Born into an ancient family of French warriors, the Marquis de Lafayette inherited an inclination for gallant adventures along with a vast estate. When the time came to prove his mettle, it was not at the service of France, but the rebellious American colony improvising a new government an ocean away. Just 19 years old and speaking only a few words of English when he presented himself in Philadelphia in 1776, his inauspicious entry into American history belied the monumental effect of his passion, instinctive skill, and connections.
It is said that Lafayette became a friend of David Sumner when the latter was a Representative in Vermont. Lafayette was a visitor to the Sumner Mansion in 1825 when he toured the colonies for the fifty year anniversary of the American Revolution
From July 1824 to September 1825, the last surviving French General of the Revolutionary War, the Marquis de Lafayette, made a tour of the United States (Then just 24 States). At many stops on this tour he was received by the populace with a hero’s welcome, and many honors and monuments were presented to commemorate and memorialize the Marquis de Lafayette’s visit. An excerpt from his travel schedule describes his Vermont visit is considerable detail:
- June 27 — Lafayette arrived late (approximately 10PM) in Claremont NH.
- June 28 – In the early morning (8AM), Lafayette crossed into Vermont at the Cornish Bridge. He travelled north, and his party stopped at the home of David H. Sumner for the evening.
- June 29th He left Hartland and passed through Woodstock at 11AM took a stagecoach through the mountains to Barnard and Royalton. He passed through Randolph, VT, here he is said to have met a young Justin S Morrill and Senator Dudley Chase. He was escorted by Governor Cornelius P. Van Ness and others through Barre, Vermont to large festivities in Montpelier held in his honor that included speeches by supreme Court Judge Elijah Paine and others. He spent the night in Montpelier at The Pavilion, an historic and politically important structure.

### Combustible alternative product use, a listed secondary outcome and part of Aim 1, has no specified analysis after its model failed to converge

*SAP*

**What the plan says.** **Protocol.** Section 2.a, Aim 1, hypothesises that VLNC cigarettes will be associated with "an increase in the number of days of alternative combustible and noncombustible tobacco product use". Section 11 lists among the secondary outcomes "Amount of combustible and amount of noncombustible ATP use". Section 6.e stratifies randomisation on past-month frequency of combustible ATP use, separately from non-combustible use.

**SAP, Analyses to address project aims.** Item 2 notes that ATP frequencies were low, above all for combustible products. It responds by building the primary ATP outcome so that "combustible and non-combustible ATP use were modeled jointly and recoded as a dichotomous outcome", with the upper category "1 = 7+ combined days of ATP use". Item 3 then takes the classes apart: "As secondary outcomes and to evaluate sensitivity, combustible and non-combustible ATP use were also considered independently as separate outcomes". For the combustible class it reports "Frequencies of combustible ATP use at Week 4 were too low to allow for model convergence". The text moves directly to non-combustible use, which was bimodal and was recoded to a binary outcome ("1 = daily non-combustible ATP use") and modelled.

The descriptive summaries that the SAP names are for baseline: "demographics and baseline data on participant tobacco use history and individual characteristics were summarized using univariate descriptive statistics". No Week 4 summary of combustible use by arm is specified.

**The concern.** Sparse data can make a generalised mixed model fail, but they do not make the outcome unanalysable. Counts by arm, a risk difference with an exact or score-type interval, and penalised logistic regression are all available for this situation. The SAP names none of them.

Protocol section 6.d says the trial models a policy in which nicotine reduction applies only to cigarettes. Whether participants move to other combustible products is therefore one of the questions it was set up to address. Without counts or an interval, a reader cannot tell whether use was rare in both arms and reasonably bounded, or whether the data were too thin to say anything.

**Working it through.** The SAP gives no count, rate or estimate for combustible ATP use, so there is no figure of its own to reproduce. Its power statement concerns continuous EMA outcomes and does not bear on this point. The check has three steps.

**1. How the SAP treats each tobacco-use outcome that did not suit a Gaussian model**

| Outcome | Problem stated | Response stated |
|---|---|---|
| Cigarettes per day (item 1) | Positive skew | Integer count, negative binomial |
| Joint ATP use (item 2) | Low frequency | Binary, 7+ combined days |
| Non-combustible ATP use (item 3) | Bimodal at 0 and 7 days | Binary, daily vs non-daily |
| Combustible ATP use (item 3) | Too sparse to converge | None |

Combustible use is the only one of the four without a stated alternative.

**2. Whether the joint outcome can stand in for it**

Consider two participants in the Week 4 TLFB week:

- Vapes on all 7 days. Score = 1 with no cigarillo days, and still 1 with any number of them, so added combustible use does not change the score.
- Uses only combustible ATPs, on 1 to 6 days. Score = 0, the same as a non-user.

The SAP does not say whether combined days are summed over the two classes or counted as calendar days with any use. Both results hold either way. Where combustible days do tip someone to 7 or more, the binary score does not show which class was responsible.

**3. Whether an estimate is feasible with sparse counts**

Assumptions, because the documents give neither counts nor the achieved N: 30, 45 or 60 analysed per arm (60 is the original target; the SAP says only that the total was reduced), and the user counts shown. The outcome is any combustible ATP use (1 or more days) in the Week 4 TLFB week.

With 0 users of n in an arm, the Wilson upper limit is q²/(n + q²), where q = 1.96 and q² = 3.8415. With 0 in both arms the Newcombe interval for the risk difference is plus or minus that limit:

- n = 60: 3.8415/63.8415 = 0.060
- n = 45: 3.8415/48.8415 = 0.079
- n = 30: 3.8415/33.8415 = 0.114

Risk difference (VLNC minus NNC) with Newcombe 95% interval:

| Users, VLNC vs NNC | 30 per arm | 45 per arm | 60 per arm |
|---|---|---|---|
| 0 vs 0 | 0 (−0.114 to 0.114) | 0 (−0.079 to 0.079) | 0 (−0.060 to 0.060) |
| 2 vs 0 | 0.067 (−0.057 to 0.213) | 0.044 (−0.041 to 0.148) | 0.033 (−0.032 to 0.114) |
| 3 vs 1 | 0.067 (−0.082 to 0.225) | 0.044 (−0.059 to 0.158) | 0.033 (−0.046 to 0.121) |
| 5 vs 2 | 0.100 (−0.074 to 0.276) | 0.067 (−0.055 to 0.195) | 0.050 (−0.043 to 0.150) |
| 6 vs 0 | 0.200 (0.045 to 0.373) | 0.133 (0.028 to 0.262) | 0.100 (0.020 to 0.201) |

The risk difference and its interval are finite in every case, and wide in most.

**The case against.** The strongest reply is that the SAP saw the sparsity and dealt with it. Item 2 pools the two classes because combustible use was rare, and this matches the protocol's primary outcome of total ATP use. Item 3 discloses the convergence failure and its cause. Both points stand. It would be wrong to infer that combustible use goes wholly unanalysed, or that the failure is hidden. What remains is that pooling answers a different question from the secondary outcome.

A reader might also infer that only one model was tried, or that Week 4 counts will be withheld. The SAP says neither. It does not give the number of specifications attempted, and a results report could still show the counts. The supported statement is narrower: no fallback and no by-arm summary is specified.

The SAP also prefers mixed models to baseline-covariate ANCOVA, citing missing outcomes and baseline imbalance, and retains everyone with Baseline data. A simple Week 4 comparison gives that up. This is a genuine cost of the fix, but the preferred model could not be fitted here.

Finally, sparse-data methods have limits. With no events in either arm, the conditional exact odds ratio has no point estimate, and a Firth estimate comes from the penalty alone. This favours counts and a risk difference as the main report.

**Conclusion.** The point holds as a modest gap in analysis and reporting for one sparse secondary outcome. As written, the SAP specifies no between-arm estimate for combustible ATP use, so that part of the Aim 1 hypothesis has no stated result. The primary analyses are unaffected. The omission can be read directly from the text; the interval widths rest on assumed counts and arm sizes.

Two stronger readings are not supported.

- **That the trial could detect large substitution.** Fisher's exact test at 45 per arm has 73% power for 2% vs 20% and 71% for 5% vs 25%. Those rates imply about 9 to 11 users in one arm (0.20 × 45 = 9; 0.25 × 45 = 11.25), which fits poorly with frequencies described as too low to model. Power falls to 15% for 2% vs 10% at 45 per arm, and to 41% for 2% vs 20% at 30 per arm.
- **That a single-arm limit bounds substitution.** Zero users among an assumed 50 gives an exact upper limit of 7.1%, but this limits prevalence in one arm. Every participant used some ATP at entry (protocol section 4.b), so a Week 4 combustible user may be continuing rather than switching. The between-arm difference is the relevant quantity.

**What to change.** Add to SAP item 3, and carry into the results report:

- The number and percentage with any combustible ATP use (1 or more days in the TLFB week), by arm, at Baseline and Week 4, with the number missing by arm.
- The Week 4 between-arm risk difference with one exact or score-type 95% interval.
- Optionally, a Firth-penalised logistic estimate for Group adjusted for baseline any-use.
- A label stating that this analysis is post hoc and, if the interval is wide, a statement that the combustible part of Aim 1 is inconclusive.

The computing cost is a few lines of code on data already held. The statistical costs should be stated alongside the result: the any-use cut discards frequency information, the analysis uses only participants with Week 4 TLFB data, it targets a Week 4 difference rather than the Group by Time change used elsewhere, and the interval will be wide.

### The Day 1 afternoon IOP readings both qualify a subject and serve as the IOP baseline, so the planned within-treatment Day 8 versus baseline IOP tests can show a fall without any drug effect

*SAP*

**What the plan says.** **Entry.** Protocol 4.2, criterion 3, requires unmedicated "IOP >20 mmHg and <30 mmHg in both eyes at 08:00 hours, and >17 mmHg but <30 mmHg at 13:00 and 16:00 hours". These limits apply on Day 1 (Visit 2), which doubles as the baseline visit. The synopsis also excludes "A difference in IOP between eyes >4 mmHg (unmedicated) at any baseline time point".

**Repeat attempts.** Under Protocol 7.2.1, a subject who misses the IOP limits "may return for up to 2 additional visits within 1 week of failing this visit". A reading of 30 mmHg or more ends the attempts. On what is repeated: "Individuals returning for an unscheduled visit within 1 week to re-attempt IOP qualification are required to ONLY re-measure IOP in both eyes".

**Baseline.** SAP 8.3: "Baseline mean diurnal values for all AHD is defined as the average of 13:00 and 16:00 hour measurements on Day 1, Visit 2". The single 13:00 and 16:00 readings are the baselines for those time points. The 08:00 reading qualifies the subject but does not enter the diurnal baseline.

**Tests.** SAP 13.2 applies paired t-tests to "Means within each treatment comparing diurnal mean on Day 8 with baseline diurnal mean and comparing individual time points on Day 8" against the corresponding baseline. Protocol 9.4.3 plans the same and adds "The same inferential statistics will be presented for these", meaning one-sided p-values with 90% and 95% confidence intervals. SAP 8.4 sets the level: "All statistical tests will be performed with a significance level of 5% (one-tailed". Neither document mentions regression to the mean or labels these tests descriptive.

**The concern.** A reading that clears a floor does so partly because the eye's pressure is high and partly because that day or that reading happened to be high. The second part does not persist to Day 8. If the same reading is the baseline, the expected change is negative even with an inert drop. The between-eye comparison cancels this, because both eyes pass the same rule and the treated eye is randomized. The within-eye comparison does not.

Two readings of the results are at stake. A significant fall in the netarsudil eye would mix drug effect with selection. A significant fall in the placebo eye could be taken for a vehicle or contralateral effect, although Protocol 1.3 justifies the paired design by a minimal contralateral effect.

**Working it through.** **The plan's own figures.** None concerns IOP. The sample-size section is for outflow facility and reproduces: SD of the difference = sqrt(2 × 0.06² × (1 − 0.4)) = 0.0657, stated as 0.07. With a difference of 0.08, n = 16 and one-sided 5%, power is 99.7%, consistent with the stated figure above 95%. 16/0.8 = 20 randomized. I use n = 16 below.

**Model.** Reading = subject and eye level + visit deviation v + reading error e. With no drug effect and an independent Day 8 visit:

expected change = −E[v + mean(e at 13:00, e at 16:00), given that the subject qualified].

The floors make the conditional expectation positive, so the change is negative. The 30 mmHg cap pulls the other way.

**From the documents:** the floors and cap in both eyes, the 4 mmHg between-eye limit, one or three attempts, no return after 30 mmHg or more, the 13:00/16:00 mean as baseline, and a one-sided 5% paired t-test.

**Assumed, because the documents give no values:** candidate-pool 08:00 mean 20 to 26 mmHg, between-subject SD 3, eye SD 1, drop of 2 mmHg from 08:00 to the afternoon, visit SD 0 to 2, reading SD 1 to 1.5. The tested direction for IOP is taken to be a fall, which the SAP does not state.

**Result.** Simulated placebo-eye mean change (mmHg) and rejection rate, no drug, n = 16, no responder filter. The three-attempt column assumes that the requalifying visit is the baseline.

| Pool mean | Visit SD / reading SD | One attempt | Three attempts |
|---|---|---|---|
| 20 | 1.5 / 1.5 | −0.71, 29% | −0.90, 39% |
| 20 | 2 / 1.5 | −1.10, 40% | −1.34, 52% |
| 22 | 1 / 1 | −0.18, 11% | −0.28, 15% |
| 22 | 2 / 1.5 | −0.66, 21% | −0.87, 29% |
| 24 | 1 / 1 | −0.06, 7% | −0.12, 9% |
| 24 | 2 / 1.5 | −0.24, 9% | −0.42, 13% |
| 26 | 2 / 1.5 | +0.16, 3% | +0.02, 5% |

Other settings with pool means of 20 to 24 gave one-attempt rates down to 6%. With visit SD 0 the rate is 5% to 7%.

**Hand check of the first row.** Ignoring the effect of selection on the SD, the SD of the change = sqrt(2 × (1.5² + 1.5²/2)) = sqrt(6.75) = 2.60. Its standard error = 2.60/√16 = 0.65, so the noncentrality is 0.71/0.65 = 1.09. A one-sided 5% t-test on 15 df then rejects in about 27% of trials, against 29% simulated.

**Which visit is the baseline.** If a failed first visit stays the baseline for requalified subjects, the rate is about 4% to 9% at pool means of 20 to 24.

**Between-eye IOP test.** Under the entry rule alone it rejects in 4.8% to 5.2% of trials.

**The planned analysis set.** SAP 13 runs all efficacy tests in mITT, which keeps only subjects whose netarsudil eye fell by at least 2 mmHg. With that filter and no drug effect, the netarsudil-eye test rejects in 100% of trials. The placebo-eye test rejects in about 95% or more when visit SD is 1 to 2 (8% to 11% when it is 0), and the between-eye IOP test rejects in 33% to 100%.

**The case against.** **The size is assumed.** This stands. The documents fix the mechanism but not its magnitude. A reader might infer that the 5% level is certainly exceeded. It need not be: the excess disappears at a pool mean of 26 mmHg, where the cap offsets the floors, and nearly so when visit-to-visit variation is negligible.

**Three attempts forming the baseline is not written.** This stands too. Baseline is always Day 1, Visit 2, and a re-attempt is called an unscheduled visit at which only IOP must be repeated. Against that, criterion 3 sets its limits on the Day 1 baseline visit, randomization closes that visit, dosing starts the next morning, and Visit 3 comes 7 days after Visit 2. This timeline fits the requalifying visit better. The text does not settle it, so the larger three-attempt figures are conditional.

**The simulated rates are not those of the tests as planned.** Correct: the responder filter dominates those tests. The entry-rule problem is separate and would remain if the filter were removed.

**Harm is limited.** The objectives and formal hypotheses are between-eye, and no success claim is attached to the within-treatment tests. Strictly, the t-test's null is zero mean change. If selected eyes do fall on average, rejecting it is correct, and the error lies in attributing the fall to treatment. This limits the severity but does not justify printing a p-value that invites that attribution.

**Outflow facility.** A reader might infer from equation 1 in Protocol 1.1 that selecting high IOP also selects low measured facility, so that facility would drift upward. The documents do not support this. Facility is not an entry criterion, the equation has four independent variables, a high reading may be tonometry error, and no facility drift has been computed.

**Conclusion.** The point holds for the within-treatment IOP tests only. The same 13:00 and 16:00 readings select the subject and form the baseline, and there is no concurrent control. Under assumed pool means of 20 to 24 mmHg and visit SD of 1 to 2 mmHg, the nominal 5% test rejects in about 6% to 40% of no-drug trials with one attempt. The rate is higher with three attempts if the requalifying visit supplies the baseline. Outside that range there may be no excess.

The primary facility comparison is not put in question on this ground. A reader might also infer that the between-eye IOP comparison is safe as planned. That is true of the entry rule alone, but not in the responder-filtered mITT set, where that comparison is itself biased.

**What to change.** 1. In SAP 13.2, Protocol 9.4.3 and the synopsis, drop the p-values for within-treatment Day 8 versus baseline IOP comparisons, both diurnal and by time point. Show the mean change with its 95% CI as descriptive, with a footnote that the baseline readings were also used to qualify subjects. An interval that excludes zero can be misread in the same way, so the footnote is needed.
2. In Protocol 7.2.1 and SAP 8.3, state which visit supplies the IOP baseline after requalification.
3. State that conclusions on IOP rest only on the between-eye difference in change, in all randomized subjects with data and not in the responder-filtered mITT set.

The Asher Benjamin Library
Named for Asher Benjamin the designer, architect and builder of the Sumner Mansion
Asher Benjamin (June 15, 1773 – July 26, 1845) was one of the most noted American architect and author whose work transitioned between Federal style architecture and the later Greek Revival. He authored seven books on design deeply influencing the look of cities and towns throughout New England and the U.S. Builders also copied his plans in the Midwest and South during reconstruction.
Asher Benjamin was born in Hartland, Connecticut, shortly after which his father died. The first 30 years of his life would be spent in the Connecticut River Valley. He received his early training from a local builder, and showed an aptitude for architecture by carving Ionic capitals for the 1794 modifications to the Oliver Phelps House at Suffield, Connecticut. In 1795 he designed and built an amazing stone spiral staircase in the Old State House at Hartford, which had been designed by Charles Bulfinch. The latter’s use of overall symmetry, blind arches, fanlights and smooth brick greatly influenced Benjamin, who would help spread the urbane Federal style into the countryside. Gideon Granger would write of Benjamin that: “From a poor boy unaided by friends, by his indefatigable industry and talents in a few years he has raised himself to the first rank of his profession.”
Asher Benjamin as counsel to Thomas Jefferson on additions to Monticello.
Thomas Jefferson served as United States Minister to France from 1784 thru 1789. In Paris, Jefferson saw a new style of domestic architecture that was elegant and less academic in its classical form, he began to think about remodeling and enlarging his house from it modest eight to over twenty rooms. Demolition of the first Monticello began in 1797, was limited to its upper floors and northeast front.
This same year, Asher Benjamin published his first book on architecture called The Country Builder’s Assistant, which depicted many diagrams and instructions on the creation of interior and exterior architectural elements. Jefferson referred to this book as he enlarged Monticello. During this period the two self taught architects and builders took up written correspondence of mutual admiration that lasted until Jefferson died on July 4th, 1826.